Abstract / Description of output
BACKGROUND: The influence of donor and recipient factors on outcomes following kidney transplantation is commonly analysed using Cox regression models, but this approach is not useful for predicting long-term survival beyond observed data. We demonstrate the application of a flexible parametric approach to fit a model that can be extrapolated for the purpose of predicting mean patient survival. The primary motivation for this analysis is to develop a predictive model to estimate post-transplant survival based on individual patient characteristics to inform the design of alternative approaches to allocating deceased donor kidneys to those on the transplant waiting list in the United Kingdom.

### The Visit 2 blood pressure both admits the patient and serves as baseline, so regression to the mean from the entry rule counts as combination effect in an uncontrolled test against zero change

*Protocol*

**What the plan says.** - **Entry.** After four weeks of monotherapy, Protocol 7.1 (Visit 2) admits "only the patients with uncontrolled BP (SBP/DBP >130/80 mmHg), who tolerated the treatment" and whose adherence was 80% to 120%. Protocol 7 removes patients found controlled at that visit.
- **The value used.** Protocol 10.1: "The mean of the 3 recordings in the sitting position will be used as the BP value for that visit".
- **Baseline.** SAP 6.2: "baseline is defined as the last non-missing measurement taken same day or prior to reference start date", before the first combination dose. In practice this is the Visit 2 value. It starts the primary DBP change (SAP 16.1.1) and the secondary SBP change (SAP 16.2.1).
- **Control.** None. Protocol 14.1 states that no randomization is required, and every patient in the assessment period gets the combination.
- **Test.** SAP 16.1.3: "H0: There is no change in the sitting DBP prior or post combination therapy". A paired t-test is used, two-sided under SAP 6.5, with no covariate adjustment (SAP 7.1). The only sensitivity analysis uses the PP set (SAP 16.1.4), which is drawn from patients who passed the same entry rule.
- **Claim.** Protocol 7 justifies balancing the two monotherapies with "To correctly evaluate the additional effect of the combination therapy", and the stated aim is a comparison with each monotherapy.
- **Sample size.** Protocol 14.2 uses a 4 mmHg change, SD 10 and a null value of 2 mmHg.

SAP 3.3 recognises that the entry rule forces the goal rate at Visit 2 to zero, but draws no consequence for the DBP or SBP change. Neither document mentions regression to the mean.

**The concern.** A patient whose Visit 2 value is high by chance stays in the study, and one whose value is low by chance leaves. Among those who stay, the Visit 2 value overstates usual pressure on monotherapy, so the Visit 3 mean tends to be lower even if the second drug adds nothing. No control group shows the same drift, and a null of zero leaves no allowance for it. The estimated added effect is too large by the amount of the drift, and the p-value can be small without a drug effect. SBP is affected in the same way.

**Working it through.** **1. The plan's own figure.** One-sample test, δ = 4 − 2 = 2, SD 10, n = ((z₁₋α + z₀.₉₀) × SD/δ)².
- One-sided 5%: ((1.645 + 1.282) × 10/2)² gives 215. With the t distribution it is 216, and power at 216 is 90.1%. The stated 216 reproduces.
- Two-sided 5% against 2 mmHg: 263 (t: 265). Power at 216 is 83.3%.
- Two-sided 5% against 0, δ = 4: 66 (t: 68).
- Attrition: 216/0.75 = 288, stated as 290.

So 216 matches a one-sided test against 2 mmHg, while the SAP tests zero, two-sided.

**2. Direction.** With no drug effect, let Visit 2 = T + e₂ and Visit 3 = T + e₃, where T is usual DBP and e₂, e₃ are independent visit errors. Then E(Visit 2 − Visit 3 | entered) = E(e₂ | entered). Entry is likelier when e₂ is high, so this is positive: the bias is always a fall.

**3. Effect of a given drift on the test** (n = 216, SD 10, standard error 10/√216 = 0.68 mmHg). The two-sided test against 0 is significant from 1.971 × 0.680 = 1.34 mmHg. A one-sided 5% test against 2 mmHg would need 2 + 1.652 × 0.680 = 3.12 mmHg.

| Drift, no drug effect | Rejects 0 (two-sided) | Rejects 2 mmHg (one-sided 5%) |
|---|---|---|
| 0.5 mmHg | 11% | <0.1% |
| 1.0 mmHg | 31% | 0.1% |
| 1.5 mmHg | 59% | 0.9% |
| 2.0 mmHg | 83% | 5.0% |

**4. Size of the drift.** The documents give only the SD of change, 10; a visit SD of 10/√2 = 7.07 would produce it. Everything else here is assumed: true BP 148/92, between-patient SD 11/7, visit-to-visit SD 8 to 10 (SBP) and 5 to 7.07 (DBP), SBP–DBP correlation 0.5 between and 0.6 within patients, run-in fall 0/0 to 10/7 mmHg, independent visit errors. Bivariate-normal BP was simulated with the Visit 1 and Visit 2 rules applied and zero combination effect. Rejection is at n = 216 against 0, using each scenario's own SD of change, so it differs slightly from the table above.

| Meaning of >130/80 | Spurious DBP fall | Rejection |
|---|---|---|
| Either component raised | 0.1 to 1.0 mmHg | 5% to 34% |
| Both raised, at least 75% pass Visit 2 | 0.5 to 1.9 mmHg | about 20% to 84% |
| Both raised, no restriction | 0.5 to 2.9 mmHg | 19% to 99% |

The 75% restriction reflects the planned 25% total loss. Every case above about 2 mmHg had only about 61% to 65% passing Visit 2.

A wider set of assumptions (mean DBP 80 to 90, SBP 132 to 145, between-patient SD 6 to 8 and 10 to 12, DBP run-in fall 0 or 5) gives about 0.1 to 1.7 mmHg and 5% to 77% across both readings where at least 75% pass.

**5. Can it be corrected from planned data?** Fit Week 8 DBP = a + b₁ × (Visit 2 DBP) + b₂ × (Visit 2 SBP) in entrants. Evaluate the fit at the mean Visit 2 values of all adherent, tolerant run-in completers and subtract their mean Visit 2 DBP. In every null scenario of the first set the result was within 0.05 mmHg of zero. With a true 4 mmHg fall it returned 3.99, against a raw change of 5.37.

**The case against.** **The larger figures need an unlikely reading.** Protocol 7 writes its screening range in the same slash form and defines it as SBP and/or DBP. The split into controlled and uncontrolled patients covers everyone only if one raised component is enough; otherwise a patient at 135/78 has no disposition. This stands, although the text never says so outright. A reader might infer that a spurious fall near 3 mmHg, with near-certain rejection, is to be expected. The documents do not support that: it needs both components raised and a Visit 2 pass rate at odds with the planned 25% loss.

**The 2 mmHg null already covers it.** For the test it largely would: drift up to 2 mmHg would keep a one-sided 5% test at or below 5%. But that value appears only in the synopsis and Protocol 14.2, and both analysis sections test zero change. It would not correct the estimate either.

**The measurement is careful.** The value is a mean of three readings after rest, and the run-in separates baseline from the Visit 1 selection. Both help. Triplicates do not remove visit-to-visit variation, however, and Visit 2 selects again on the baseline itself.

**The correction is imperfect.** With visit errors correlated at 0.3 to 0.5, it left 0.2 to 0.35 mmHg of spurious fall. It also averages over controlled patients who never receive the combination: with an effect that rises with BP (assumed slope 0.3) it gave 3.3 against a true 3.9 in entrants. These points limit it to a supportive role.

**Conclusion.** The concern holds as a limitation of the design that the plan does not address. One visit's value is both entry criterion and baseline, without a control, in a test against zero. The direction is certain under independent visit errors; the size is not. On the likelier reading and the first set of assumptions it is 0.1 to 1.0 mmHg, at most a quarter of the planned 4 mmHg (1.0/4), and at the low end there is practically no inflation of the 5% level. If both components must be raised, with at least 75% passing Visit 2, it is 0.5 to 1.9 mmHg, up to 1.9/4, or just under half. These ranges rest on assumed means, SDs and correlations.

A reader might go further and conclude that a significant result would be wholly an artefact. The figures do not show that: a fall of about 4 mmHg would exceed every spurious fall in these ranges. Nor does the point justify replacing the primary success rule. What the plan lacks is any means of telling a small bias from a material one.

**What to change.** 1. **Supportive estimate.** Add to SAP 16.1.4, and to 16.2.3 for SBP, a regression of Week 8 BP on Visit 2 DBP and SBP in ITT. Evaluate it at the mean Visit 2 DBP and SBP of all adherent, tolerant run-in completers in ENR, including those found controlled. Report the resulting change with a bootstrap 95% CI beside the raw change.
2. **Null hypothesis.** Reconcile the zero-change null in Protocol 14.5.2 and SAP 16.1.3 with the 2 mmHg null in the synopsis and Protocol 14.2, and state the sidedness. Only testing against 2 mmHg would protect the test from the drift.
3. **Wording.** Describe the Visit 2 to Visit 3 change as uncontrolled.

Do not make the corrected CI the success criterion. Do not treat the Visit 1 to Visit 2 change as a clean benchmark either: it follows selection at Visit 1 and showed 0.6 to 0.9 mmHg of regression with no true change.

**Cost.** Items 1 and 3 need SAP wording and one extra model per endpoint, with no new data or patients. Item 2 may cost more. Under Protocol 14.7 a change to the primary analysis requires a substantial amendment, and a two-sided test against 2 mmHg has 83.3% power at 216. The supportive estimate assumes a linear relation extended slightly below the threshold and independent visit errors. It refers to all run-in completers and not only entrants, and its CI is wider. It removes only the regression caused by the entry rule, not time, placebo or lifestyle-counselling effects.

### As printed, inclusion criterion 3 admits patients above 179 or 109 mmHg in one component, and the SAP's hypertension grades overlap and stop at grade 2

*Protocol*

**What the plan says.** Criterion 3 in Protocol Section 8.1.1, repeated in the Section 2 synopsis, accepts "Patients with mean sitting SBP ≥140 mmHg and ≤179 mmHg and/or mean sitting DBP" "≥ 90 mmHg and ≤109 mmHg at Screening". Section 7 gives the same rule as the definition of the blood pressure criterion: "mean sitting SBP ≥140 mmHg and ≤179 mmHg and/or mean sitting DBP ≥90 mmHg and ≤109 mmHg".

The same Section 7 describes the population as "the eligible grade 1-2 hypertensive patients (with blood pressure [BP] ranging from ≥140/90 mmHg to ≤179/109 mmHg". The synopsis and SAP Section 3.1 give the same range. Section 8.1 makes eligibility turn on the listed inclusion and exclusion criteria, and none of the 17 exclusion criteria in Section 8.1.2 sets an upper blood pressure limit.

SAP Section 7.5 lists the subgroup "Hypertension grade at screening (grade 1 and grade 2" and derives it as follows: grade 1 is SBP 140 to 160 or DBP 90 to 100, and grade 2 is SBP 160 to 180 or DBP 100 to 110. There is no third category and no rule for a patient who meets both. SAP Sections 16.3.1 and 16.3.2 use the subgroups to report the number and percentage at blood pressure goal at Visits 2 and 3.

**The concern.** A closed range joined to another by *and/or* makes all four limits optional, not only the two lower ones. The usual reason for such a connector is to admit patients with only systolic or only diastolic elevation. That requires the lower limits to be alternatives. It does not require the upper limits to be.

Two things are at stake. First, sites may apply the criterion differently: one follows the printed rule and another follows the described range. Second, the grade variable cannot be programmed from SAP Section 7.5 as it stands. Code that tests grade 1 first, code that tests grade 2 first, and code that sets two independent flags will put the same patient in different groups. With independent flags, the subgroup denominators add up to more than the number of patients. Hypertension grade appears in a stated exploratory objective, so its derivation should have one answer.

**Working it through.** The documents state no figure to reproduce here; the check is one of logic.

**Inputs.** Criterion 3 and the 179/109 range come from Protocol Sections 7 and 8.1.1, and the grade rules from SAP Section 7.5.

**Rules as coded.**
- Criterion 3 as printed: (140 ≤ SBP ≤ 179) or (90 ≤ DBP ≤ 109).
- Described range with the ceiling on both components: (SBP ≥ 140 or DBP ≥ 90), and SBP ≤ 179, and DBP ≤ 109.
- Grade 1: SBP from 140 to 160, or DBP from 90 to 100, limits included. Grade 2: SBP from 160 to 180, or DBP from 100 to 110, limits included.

METHODS: We analysed data from over 12,000 recipients of deceased donor kidney or combined kidney and pancreas transplants between 2003 and 2012. We fitted a flexible parametric model incorporating restricted cubic splines to characterise the baseline hazard function and explored a range of covariates including recipient, donor and transplant-related factors.
RESULTS: Multivariable analysis showed the risk of death increased with recipient and donor age, diabetic nephropathy as the recipient's primary renal diagnosis and donor hypertension. The risk of death was lower in female recipients, patients with polycystic kidney disease and recipients of pre-emptive transplants. The final model was used to extrapolate survival curves in order to calculate mean survival times for patients with specific characteristics.
CONCLUSION: The use of flexible parametric modelling techniques allowed us to address some of the limitations of both the Cox regression approach and of standard parametric models when the goal is to predict long-term survival.